Economists saw no impact on monetary policy from the mixed retail sales report.
A survey from the University of Michigan on Friday showed consumer sentiment improved further in October, but inflation expectations deteriorated a bit as average national gasoline prices moved back up towards $4 per gallon after falling over the summer.
"The (retail sales) data don't show the kind of overheating that would necessitate more aggressive rate hikes, nor the kind of rapidly deteriorating consumer spending that would encourage a pause," said Will Compernolle, a senior economist at FHN Financial in New York.
The Federal Reserve has raised its policy rate from the near-zero level in March to the current range of 3.00% to 3.25% as it battles inflation. A fourth straight 75-basis-point interest rate hike is expected next month after data on Thursday showed inflation increasing strongly in September.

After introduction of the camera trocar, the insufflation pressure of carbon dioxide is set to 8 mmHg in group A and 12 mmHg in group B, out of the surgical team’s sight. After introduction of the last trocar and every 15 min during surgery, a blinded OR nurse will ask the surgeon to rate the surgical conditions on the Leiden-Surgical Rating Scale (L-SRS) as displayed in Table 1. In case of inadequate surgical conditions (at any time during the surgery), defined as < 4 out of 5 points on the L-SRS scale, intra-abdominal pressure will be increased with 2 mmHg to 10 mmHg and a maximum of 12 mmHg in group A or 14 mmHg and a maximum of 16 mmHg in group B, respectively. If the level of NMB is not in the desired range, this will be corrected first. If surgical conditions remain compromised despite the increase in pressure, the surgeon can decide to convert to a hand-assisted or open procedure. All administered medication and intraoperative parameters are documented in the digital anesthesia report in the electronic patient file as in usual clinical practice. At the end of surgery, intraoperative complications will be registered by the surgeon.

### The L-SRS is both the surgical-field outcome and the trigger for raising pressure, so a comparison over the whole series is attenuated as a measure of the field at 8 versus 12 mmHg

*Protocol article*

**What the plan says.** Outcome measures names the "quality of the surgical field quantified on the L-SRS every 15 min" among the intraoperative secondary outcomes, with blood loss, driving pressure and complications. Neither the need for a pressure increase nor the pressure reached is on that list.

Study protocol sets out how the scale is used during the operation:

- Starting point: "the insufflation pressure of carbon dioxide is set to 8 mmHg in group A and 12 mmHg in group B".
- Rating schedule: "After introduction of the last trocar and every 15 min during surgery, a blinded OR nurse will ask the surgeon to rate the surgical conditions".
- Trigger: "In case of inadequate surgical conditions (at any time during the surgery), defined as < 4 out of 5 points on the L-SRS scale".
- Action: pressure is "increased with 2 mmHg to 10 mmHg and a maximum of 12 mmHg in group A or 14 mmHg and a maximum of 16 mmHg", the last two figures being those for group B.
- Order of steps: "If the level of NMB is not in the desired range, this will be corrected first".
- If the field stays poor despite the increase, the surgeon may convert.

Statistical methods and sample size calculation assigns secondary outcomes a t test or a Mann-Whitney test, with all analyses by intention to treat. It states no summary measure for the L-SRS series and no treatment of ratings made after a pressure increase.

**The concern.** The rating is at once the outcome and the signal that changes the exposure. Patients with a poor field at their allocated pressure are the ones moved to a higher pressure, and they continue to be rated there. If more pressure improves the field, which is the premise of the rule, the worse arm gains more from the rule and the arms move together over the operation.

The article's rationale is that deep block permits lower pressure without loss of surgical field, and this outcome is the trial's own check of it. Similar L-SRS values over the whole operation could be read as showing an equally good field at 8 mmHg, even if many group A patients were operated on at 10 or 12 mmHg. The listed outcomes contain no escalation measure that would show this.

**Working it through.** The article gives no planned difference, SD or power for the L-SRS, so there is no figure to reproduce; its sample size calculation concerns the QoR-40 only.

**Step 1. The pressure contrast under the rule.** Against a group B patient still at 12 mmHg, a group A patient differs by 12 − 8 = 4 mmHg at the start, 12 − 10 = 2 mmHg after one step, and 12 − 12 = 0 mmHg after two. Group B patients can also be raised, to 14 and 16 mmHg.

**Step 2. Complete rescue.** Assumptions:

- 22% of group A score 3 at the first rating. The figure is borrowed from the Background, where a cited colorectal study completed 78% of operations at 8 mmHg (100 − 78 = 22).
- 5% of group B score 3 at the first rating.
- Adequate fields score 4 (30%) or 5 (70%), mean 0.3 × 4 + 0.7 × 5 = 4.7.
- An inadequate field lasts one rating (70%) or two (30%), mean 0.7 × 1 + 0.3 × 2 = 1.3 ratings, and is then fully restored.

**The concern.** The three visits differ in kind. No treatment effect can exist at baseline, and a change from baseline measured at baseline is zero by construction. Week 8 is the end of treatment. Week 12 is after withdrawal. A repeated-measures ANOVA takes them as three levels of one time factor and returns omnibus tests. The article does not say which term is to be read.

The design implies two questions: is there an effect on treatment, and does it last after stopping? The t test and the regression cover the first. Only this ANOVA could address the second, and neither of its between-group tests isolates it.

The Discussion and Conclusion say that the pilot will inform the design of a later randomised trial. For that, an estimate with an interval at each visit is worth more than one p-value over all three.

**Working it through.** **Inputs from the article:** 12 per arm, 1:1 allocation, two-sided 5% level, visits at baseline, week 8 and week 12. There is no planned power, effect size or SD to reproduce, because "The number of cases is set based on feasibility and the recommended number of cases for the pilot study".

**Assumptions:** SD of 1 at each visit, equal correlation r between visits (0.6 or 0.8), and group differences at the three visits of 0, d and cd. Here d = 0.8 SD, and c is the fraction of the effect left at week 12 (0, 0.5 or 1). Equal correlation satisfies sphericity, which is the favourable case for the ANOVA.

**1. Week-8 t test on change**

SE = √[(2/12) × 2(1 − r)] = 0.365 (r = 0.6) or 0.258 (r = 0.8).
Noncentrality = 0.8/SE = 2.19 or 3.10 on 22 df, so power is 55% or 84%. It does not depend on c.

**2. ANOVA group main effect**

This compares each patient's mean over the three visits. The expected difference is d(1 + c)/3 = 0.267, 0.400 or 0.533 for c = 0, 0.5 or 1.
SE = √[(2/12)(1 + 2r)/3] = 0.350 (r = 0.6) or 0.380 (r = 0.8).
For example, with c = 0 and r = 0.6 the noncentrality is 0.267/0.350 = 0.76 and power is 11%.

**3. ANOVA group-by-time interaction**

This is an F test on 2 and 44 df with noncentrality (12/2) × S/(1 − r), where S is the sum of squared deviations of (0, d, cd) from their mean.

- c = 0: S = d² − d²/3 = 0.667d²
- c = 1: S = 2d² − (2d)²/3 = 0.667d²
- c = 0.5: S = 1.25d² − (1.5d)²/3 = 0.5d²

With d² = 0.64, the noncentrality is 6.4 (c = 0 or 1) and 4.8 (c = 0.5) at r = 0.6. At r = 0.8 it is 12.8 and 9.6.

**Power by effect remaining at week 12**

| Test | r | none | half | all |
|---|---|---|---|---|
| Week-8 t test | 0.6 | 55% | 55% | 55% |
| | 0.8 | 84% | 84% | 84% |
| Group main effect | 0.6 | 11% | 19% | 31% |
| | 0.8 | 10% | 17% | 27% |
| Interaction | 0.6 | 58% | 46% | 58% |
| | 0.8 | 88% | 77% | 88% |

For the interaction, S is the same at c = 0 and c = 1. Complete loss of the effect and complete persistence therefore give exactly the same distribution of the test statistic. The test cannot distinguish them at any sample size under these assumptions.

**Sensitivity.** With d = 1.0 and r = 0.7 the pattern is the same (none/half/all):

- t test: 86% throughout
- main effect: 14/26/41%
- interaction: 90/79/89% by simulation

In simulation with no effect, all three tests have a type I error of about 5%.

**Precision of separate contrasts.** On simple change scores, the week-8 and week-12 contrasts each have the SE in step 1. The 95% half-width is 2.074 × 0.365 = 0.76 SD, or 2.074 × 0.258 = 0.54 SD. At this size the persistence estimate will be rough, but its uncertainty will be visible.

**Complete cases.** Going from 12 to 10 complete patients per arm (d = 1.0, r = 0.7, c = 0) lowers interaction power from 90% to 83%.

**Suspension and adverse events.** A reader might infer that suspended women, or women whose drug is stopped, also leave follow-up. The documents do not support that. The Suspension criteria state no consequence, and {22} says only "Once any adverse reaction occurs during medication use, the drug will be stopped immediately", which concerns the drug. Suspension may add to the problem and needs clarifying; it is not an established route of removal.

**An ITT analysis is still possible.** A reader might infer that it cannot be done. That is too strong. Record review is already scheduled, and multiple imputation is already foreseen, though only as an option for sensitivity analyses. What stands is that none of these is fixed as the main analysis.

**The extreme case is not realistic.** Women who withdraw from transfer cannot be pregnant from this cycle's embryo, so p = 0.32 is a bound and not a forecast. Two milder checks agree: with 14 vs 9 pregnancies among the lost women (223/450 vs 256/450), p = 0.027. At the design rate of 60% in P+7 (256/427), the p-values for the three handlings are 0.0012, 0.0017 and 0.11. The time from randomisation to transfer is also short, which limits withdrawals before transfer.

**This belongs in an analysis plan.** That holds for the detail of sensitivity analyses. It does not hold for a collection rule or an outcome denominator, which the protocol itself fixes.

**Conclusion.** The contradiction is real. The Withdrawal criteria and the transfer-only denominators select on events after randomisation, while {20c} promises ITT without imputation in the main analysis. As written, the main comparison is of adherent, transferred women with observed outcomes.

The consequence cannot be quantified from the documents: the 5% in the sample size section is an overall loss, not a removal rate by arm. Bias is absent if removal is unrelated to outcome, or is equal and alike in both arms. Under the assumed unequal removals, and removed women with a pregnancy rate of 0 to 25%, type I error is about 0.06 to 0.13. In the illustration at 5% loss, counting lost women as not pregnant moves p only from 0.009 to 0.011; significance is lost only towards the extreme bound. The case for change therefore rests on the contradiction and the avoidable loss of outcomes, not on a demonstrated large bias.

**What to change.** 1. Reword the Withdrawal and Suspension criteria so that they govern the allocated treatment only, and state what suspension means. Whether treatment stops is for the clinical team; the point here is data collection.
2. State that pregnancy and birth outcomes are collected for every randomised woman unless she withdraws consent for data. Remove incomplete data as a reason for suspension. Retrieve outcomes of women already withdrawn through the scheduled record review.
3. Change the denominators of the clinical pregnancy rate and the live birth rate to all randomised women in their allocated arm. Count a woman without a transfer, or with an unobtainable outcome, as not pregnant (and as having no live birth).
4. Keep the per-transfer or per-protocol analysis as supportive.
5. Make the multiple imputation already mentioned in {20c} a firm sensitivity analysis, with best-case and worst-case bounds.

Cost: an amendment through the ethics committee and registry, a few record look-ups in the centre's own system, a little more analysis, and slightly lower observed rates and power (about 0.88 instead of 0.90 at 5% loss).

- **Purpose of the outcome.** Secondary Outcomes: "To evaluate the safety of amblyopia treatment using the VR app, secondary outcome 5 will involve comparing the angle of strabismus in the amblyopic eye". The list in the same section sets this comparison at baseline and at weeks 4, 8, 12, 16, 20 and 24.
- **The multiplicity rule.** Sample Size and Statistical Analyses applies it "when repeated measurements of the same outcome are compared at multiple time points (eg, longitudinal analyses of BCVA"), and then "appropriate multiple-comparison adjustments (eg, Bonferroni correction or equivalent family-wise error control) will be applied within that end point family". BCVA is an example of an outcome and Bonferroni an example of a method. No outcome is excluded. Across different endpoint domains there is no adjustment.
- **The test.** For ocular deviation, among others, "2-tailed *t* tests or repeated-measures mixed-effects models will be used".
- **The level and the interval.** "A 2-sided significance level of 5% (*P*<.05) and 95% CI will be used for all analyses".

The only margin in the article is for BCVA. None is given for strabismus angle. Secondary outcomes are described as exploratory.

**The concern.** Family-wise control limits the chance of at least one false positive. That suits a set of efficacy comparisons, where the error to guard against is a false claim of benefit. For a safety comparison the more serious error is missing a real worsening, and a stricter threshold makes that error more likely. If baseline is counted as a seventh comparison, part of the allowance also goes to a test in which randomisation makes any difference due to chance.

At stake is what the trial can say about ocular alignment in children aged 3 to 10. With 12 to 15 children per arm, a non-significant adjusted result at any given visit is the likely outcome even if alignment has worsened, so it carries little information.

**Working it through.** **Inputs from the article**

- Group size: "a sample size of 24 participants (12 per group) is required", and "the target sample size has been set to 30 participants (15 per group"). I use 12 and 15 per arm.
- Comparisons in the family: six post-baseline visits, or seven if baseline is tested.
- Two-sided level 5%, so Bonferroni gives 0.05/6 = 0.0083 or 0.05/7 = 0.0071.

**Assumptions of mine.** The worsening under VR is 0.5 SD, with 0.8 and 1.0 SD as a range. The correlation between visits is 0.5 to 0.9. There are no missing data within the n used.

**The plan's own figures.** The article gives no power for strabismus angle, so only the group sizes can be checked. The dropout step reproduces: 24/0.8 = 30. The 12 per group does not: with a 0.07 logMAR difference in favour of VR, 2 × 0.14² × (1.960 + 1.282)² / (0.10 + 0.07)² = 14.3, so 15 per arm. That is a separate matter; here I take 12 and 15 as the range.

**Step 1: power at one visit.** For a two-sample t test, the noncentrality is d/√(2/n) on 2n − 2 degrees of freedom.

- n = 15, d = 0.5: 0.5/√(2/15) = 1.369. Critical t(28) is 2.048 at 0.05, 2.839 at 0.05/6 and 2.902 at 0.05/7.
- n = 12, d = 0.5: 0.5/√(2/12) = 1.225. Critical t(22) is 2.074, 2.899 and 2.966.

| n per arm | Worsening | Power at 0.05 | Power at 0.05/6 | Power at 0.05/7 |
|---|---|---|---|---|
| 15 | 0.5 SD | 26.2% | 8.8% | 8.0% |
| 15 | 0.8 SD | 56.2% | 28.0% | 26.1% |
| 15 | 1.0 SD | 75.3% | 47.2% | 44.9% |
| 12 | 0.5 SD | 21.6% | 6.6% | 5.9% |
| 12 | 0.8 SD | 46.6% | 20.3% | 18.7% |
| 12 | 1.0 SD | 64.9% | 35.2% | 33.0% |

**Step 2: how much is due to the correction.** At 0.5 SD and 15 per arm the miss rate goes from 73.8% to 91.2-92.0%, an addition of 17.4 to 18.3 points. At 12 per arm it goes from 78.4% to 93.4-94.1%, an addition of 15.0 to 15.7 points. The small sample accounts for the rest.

Retail sales also are slowing as spending shifts back to services. Sales at auto dealerships slipped 0.4% last month, while receipts at service stations dropped 1.4%.
Furniture store sales fell 0.7%, while those at building material and garden equipment retailers decreased 0.4%.
Receipts at electronics and appliance stores declined 0.8%. There were also decreases in sales at hobby, musical instrument and book stores, a sign that consumers were pulling back on discretionary spending.
But sales at clothing and general merchandise stores rose as did those of online and mail-order retailers. Receipts at bars and restaurants, the only services category in the retail sales report, increased 0.5%.